Anyway, Unity has written a rather good post over at Liberal Conspiracy—following on from this piece of ill-informed, bigoted idiocy (which I commented on here)—in which he tries to define the difference between libertarians and "libertarian" Tories. You really do need to read the whole thing, but his conclusion runs thusly...
So, it you’re at all unsure as to how to spot a Tory masquerading as a libertarian, just ask them whether they believe that victims of crime, or just plain old law-abiding citizens have different rights to criminals.
If the answer’s ‘yes’, then you’ve got yourself a Tory (or a cabinet minister).
If the answer’s ‘no’ and they go to explain that both have the same fundamental rights but that the criminal’s freedom to exercise those rights may be legitimately, and temporarily, constrained in order to protect the rights and freedoms of others, then you’ve got yourself a liberal or libertarian.
Which is fair enough and certainly a reasonable test.
Meanwhile, inspired by Unity's article and in a must-read post, the lovely Bella Gerens addresses the all-too-often-levelled charge that libertarians are selfish.
So let’s lay to rest, once and for all, this ‘libertarians want the world to revolve around them and fuck everyone else’ crap.*
Yes – libertarians are self-centred. I’ve said it, it’s true, amen brother. Of course we are concerned with the self. The self is the only entity over which we do have and should have control. A libertarian is not concerned with others, because it is not for us to say what is good for others, or what others should and shouldn’t do. Our comprehension of others is determined by how those others affect the self. A libertarian refrains from affecting others in ways he would not himself want to be affected. A libertarian respects others who hold this same principle, because he knows they too have selves with which they are concerned.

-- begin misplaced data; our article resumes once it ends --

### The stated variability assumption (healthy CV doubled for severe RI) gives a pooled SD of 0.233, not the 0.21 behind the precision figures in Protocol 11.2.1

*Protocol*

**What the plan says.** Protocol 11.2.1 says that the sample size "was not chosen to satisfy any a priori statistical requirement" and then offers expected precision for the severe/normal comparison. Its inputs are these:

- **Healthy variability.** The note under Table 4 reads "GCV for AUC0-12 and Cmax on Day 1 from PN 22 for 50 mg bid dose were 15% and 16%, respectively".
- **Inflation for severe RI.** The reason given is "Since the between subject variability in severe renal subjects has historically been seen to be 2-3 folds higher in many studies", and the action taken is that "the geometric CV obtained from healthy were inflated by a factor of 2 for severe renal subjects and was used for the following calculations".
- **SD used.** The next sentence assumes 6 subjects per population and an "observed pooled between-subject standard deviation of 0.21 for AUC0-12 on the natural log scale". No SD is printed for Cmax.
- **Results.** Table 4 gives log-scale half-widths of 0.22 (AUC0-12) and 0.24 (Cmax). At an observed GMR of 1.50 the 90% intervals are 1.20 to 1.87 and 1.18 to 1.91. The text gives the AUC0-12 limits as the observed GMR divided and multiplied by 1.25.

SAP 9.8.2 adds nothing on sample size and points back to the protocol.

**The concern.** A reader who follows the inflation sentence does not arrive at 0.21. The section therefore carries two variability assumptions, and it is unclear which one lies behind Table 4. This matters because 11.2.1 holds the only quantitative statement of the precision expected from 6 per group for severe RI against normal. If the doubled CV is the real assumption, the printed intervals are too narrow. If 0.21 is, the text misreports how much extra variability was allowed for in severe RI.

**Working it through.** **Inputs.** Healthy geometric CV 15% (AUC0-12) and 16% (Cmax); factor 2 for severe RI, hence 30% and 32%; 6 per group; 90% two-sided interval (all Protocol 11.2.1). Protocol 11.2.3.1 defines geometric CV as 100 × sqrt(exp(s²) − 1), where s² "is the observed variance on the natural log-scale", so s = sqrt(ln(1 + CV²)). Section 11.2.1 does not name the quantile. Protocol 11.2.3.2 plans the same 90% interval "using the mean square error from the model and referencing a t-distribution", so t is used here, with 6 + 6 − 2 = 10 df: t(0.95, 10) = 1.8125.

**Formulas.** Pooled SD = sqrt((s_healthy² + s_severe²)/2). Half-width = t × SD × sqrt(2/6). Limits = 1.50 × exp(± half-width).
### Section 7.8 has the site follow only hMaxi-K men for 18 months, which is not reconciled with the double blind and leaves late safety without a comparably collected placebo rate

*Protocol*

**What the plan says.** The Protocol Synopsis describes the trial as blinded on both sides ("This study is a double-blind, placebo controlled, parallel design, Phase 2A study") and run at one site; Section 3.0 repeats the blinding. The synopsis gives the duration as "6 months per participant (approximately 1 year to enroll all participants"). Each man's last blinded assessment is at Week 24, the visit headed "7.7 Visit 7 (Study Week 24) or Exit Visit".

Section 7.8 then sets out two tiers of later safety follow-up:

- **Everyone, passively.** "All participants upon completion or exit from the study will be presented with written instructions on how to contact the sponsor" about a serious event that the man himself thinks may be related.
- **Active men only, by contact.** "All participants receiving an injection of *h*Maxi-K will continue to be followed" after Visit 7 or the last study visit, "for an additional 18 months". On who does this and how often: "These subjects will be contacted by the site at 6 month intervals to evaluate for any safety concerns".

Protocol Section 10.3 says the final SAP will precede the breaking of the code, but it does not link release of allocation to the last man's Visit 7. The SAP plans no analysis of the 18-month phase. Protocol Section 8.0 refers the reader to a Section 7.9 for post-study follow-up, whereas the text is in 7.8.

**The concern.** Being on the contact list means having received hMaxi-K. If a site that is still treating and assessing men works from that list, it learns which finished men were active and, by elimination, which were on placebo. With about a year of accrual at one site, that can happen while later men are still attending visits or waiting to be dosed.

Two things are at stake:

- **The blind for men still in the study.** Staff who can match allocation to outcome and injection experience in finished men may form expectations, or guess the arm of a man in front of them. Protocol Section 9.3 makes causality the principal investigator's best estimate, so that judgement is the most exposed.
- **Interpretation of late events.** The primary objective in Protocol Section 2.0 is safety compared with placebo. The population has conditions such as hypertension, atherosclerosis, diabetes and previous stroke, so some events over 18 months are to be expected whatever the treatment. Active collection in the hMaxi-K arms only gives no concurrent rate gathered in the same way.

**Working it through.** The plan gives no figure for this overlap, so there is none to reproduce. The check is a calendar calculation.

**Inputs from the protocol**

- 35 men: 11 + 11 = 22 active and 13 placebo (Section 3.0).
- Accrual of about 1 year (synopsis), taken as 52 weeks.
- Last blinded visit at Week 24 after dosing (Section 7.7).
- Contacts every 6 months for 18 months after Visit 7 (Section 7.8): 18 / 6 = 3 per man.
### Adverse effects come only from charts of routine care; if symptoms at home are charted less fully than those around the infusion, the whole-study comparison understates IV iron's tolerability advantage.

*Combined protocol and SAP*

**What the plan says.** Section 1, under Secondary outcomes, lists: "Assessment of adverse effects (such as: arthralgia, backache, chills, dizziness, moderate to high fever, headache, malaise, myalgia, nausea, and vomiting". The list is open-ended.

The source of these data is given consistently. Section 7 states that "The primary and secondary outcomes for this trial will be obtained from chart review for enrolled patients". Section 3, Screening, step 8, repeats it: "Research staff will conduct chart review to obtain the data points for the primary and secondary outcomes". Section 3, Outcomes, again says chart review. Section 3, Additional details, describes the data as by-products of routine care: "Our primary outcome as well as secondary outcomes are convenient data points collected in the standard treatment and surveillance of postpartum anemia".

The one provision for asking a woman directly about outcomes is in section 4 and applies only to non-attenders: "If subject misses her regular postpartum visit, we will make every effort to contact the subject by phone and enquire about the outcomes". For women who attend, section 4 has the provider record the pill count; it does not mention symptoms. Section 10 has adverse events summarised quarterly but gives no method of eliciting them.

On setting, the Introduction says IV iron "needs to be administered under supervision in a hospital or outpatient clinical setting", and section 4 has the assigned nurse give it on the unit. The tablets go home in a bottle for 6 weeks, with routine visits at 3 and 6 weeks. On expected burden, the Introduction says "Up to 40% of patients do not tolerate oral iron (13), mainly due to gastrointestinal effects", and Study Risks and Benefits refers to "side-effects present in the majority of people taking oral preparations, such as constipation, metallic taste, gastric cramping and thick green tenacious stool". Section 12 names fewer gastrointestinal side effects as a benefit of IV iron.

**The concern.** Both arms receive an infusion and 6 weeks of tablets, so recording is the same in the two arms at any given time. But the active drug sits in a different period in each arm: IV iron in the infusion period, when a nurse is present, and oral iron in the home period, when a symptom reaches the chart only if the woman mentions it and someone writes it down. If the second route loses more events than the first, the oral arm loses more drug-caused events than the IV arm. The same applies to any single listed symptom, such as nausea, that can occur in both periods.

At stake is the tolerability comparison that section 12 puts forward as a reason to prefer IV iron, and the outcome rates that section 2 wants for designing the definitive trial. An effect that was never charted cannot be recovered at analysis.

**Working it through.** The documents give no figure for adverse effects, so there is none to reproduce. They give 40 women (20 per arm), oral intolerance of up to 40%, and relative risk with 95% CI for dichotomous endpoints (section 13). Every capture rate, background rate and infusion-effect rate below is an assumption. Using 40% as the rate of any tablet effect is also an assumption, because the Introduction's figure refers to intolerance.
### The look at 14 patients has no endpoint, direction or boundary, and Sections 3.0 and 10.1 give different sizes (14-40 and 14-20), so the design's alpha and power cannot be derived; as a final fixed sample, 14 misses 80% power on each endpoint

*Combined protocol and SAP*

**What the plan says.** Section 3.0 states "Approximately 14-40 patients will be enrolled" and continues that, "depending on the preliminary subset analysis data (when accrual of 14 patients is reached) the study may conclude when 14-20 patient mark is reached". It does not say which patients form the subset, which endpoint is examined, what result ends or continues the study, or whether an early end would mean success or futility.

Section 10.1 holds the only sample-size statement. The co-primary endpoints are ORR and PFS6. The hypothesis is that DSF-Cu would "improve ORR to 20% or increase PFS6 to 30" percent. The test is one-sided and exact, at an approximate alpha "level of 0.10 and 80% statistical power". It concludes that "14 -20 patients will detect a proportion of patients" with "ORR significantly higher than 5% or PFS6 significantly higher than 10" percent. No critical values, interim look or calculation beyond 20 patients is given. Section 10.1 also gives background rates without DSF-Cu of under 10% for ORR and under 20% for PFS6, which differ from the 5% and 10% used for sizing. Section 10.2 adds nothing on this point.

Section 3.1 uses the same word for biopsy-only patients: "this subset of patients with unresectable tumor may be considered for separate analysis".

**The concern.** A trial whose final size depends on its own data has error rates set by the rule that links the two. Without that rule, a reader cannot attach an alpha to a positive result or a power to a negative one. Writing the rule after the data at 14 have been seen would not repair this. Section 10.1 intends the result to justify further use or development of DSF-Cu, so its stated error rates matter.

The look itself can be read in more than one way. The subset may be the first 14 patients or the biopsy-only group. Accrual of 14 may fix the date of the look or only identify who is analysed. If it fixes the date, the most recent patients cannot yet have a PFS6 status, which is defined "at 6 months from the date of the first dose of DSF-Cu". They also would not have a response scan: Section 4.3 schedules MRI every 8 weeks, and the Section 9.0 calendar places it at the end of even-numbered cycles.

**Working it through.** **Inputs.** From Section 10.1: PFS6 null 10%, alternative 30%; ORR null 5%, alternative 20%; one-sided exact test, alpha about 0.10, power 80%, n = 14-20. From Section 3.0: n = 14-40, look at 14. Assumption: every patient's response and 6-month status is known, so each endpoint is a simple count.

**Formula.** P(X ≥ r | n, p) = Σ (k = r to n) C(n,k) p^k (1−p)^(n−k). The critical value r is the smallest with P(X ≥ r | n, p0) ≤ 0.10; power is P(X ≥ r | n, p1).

Is that selfish? Yes. Is it wrong? No, because the self is always the first point of reference. First, not only. I’m afraid there is no getting around that, however much others might wish there were. It is impossible to act without reference to the self.
Libertarians, in the main, have no objection to helping others, or directing their concern toward others, as long as it is done voluntarily, in the absence of third-party coercion.
The wife then goes on to illustrate, pretty bloody clearly, who the real enemy is here—designated as Person B or "the state, the welfare system, socialism, whatever". Person B is the enemy because Person B deliberately sets out to try to ensure that Persons A and C—one with resources and one without, respectively—hate each other.
We all know Person B—and it isn't just "the state". As I said earlier, it is those who believe that they "should be sovereign over the individual".
We broadly call them socialists and they are the ones who believe that there is a one-size fits all way to satisfy people's needs rather than recognising that there are at least six billion needs and wants.
And remember, anyone who advocates this kind of attitude does not expect to the one being pushed around—they expect to be giving the orders.
As such, one could coherently argue that it is socialists that are the truly selfish people here, for they believe that their way of running things is inherently better than anyone else's. Worse, they believe that their wants and needs to trump everyone else's.
They are the enemy and, at the risk of repeating myself, they are winning the war.
UPDATE: Marius Ostrowski sums up the libertarian position in one long sentence.
The realisation that the only sphere over which anyone has, or should have, influence is the self; the belief that everyone has the same basic rights unless they forfeit them by attempting to transgress beyond their legitimate sphere of influence; and the acceptance that needs, desires and wants (broadly speaking, conceptions of the good) are unique to each individual and should be left to individuals to realise through own effort and negotiation, with the implication that there is no such thing as objective societal good, merely a whole lot of individual views that may or may not agree with each other.
* I am not really going to go into why Right and Left are inappropriate when describing libertarians—suffice to say that a belief in universal liberty does not really belong in either camp.
As I've said before, I prefer the torus view of politics—in which case, libertarianism is on the diametrically opposed side to authoritarianism. Left and Right, however, travel their respective ways around the torus away from libertarianism and towards authoritarianism.